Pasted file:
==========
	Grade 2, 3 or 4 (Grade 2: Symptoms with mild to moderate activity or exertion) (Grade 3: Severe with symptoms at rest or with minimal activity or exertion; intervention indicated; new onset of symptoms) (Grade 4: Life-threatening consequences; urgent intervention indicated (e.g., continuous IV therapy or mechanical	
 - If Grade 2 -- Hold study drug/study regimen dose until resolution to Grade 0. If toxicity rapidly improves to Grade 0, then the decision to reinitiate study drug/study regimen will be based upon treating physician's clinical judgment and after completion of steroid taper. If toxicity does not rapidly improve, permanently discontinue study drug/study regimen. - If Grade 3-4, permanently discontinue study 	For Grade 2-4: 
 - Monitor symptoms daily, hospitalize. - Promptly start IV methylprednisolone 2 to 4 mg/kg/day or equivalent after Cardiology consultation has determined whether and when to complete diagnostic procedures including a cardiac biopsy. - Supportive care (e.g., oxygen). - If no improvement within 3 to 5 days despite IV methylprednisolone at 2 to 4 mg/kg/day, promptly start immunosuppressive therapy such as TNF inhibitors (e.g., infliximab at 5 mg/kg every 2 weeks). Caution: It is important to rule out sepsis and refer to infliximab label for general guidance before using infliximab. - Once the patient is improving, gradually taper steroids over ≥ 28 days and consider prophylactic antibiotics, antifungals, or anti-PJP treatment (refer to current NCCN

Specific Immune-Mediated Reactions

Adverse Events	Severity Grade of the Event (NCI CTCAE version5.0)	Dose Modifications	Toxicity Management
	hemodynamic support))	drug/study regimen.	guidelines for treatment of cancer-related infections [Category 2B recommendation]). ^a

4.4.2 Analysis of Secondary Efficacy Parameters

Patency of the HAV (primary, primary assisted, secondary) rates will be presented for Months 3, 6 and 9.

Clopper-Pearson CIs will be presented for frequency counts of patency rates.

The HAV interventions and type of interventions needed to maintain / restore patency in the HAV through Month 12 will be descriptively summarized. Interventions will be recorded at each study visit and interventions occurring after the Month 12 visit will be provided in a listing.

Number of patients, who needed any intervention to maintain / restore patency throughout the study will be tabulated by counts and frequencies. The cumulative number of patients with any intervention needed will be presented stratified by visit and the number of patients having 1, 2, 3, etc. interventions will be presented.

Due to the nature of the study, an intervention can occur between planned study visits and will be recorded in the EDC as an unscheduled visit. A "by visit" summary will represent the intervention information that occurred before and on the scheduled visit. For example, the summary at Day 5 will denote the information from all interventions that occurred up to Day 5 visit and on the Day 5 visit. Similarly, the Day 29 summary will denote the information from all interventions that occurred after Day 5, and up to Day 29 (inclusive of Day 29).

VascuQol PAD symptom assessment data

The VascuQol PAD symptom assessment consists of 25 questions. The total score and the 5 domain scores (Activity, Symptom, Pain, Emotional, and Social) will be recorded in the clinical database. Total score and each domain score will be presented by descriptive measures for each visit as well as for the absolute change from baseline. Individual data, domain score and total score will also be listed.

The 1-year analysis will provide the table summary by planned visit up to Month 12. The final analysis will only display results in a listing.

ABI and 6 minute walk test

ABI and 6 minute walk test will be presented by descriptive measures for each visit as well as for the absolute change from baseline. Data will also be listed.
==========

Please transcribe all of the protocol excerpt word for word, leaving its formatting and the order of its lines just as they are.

	Grade 2, 3 or 4 (Grade 2: Symptoms with mild to moderate activity or exertion) (Grade 3: Severe with symptoms at rest or with minimal activity or exertion; intervention indicated; new onset of symptoms) (Grade 4: Life-threatening consequences; urgent intervention indicated (e.g., continuous IV therapy or mechanical	
 - If Grade 2 -- Hold study drug/study regimen dose until resolution to Grade 0. If toxicity rapidly improves to Grade 0, then the decision to reinitiate study drug/study regimen will be based upon treating physician's clinical judgment and after completion of steroid taper. If toxicity does not rapidly improve, permanently discontinue study drug/study regimen. - If Grade 3-4, permanently discontinue study 	For Grade 2-4: 
 - Monitor symptoms daily, hospitalize. - Promptly start IV methylprednisolone 2 to 4 mg/kg/day or equivalent after Cardiology consultation has determined whether and when to complete diagnostic procedures including a cardiac biopsy. - Supportive care (e.g., oxygen). - If no improvement within 3 to 5 days despite IV methylprednisolone at 2 to 4 mg/kg/day, promptly start immunosuppressive therapy such as TNF inhibitors (e.g., infliximab at 5 mg/kg every 2 weeks). Caution: It is important to rule out sepsis and refer to infliximab label for general guidance before using infliximab. - Once the patient is improving, gradually taper steroids over ≥ 28 days and consider prophylactic antibiotics, antifungals, or anti-PJP treatment (refer to current NCCN

Specific Immune-Mediated Reactions

Adverse Events	Severity Grade of the Event (NCI CTCAE version5.0)	Dose Modifications	Toxicity Management
	hemodynamic support))	drug/study regimen.	guidelines for treatment of cancer-related infections [Category 2B recommendation]). ^a

4.4.2 Analysis of Secondary Efficacy Parameters

Patency of the HAV (primary, primary assisted, secondary) rates will be presented for Months 3, 6 and 9.

Clopper-Pearson CIs will be presented for frequency counts of patency rates.

The HAV interventions and type of interventions needed to maintain / restore patency in the HAV through Month 12 will be descriptively summarized. Interventions will be recorded at each study visit and interventions occurring after the Month 12 visit will be provided in a listing.

Number of patients, who needed any intervention to maintain / restore patency throughout the study will be tabulated by counts and frequencies. The cumulative number of patients with any intervention needed will be presented stratified by visit and the number of patients having 1, 2, 3, etc. interventions will be presented.

Due to the nature of the study, an intervention can occur between planned study visits and will be recorded in the EDC as an unscheduled visit. A "by visit" summary will represent the intervention information that occurred before and on the scheduled visit. For example, the summary at Day 5 will denote the information from all interventions that occurred up to Day 5 visit and on the Day 5 visit. Similarly, the Day 29 summary will denote the information from all interventions that occurred after Day 5, and up to Day 29 (inclusive of Day 29).

VascuQol PAD symptom assessment data

The VascuQol PAD symptom assessment consists of 25 questions. The total score and the 5 domain scores (Activity, Symptom, Pain, Emotional, and Social) will be recorded in the clinical database. Total score and each domain score will be presented by descriptive measures for each visit as well as for the absolute change from baseline. Individual data, domain score and total score will also be listed.

The 1-year analysis will provide the table summary by planned visit up to Month 12. The final analysis will only display results in a listing.

ABI and 6 minute walk test

ABI and 6 minute walk test will be presented by descriptive measures for each visit as well as for the absolute change from baseline. Data will also be listed.